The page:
Chapter 13 – What NaNo Has Taught Me

It’s currently Nano day 12 and so far it’s going great and I’m on schedule! I started thinking about everything I’ve learned from doing Nanos, both this year and the previous ones, and figured I might as well share with you. Maybe someone who hasn’t done Nano before will find a reason to try, and for those who are doing/have done it before, I’d like to hear what you’ve learned!

NaNo word count day 11

The best and most obvious thing I’ve learned is that I can write 1,667 words a day. I can write daily and I can hit my word count targets, even though sometimes it feels tough. I talked about the importance of habits and routines in my earlier post, and this goes back to that: when I have a writing routine, it’s easier to produce words.

It has been a while since I last wrote a story. Sure, I’ve been editing and revising my upcoming novel, but it’s not so much about writing and creating new anymore. This year’s Nano is a completely new story, and I love how liberating it is to write. I haven’t written a lot of sci-fi before so trying it now is making me very excited! Which brings us to the next thing I’ve learned: I can write a good story in a month. Not the perfect story, but something that’s good and can be worked into an even better one.

Lesson number three: Wholly embracing the Nano spirit makes me more creative. It’s been less than two weeks now, but I’ve already entered this creative flow where ideas just appear. I name things on the fly, I create characters out of nowhere, and the plot goes into directions I hadn’t thought about before (characters who were supposed to hate each other at this point have somehow ended up being best friends…).

If this novel was supposed to be published or if I planned on doing anything important with it afterwards, I’d probably try to keep the story more under control, just to avoid heaps of rewriting and deleting sections in the end. But now I’m just typing, and I love every moment of it. I just hope this lasts, even just through this week because I doubt I’ll get much anything written today and tomorrow.

The Lost Source cover
A quick cover I whipped up for this year’s Nano (yes, the name and picture are awesome)

Finding a dedicated (Nano-)writing time is important. If I don’t set time aside for Nano, I end up writing a sentence here and another one there, which isn’t good in the long run. I’ve tackled this problem by setting my alarm earlier than usual to have time to write in the morning before anything else I have to do.

I can write 800-1,000 words per hour usually, so I’m over half-way done if I give myself an extra hour in the morning. If things are going great, I can manage more than that, but I keep that as a guideline. If I write for an hour and end up with 400 words, I know I need to do something to pick up speed. Usually I take a small break.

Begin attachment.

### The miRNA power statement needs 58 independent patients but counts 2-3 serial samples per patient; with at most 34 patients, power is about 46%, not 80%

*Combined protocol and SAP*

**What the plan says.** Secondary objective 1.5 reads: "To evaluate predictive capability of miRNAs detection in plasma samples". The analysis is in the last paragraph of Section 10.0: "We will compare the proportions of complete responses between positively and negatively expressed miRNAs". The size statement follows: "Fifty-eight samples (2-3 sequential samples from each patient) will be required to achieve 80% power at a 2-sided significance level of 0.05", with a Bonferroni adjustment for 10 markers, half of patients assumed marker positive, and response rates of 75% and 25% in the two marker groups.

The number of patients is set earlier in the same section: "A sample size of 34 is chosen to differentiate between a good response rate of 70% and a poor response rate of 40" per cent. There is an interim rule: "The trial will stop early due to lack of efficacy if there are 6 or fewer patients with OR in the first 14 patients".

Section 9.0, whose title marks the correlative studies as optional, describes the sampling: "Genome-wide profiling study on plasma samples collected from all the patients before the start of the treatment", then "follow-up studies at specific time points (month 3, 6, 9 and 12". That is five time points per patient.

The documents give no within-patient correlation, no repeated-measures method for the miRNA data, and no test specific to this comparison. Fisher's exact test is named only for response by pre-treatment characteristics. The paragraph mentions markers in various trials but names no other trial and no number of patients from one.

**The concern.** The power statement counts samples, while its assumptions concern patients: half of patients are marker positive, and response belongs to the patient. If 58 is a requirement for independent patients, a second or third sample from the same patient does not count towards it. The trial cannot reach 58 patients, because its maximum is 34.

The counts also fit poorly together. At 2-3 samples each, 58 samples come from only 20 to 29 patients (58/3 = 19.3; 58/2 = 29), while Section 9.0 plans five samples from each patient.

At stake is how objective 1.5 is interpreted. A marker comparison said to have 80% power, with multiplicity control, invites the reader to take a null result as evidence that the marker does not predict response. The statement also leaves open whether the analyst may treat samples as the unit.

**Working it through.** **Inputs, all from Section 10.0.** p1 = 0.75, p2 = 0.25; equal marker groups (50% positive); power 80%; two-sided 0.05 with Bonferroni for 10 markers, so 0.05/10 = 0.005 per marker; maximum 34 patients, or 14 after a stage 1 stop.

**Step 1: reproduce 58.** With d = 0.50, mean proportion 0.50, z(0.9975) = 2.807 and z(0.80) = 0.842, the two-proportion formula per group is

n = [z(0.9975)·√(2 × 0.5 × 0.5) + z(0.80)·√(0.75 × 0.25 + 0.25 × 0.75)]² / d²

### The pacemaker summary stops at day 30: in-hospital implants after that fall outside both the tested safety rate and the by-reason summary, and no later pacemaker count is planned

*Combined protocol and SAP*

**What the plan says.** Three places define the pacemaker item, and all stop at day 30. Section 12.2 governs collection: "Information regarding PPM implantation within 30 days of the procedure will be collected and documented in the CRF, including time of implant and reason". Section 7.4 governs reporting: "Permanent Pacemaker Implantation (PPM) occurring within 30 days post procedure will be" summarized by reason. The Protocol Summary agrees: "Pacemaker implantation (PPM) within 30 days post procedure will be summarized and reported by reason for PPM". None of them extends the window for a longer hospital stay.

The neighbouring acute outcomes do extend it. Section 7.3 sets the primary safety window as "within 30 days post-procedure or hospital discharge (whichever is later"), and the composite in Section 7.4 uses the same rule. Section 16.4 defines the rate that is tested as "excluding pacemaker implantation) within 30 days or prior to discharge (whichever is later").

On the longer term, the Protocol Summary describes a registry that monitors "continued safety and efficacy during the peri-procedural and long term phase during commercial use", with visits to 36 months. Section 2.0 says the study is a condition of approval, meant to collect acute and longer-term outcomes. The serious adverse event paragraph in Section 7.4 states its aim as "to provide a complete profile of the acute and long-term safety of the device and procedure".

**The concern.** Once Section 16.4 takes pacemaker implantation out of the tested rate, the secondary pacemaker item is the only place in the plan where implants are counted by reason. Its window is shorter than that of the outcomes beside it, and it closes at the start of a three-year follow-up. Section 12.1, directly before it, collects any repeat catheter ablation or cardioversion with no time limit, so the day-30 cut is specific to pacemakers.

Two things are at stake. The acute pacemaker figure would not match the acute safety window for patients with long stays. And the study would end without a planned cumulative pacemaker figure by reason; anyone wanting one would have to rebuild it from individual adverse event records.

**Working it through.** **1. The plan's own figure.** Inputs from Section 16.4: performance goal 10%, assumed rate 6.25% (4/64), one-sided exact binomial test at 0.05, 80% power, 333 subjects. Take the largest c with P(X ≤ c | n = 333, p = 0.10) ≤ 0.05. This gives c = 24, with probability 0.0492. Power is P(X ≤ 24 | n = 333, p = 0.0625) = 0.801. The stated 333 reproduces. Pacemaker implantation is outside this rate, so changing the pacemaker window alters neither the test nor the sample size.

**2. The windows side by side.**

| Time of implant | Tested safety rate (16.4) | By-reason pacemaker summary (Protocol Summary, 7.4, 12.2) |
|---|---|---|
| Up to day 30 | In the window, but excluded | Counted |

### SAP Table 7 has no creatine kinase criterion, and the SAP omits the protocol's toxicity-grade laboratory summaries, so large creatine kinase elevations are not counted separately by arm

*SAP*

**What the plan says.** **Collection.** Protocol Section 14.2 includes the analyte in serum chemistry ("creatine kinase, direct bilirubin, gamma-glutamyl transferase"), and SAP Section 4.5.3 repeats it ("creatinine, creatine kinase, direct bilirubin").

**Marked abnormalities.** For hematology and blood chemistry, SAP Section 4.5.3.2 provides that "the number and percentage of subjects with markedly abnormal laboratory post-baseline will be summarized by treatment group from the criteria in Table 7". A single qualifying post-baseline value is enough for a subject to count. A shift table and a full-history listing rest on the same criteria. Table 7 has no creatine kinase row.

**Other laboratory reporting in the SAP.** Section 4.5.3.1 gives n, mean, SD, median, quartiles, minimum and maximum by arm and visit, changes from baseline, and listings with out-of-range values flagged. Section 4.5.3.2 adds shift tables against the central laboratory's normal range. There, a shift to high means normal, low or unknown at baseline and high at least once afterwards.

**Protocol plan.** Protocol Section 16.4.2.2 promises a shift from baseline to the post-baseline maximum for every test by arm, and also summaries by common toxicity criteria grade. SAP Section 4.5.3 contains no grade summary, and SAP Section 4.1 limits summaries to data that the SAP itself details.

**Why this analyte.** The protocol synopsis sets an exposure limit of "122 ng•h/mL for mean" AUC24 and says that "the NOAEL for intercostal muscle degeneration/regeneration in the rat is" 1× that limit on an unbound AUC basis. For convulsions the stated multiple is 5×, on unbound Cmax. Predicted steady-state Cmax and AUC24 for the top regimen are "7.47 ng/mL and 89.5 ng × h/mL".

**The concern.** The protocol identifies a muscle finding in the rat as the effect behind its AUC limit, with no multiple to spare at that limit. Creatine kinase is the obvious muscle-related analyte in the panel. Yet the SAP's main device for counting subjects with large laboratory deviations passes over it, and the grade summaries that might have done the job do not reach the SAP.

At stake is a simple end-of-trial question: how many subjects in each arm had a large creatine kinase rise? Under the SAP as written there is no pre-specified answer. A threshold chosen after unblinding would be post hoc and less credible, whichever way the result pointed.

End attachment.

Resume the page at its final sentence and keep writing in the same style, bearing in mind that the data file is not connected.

Which brings me to this revelation: breaks are allowed – and necessary. For me, at least. If my mind is completely jammed, I need to take a breather and I don’t feel bad about it. Watching a short video, listening to a song, doing research for something that’s coming up later… All of those are good ways for me to relax a bit and then get back to writing. The problem comes from not letting that break turn into an hour of pointless web surfing. My fix for that is clear limits, such as “I’m going to watch two videos” or “I’ll spend twenty minutes reading the forums”. If it’s a time limit, use a timer.

Bribing works. “If I write just two hundred words more, I can eat this candy bar. If I reach the next thousand, I can watch the newest episode of a TV series I like. When I hit 25,000 words, I can buy the book/game/movie/jacket/whatever I’ve wanted for a long time.” And so forth. I’m sure everyone has something to use for bribing. If you’re not good at blackmailing and bribing yourself, ask someone to take your prize away until you’ve reached the needed goal.

Fazer Milk Chocolate
Some excellent bribing material: Fazer Blue milk chocolate

As much as I love writing, I also love the writing community. And the Nano community is one of the best out there. The forums are filled with people ready to help and willing to just chat with you about writing. They’re great for support and inspiration, and I like seeing how others are doing.

I spend a lot of time reading the NaNo forums (mostly Reference Desk, Plot Doctoring, and NaNoWriMo Ate My Soul), as well as my regional forum (Finland). I don’t post much but I’ve tried to become more active. If you’ve never said anything on the forums, go do it now! Find a Writing Buddy or post a Nanoism, the choices are endless!

To sum up:
1. Yes, writing 1,667 words a day is possible
2. Finishing a story in a month is likewise achievable
3. Writing without thinking (=editing) helps with creativity
4. A dedicated time for writing keeps the word count on track
5. Breaks are good, as long as they stay short
6. Bribe, blackmail, threaten. It’ll work
7. NaNoWriMo community is great, visit the forums now!

NaNo word count for November 11 (in case you missed the picture above): 20,079 (target 18,333)


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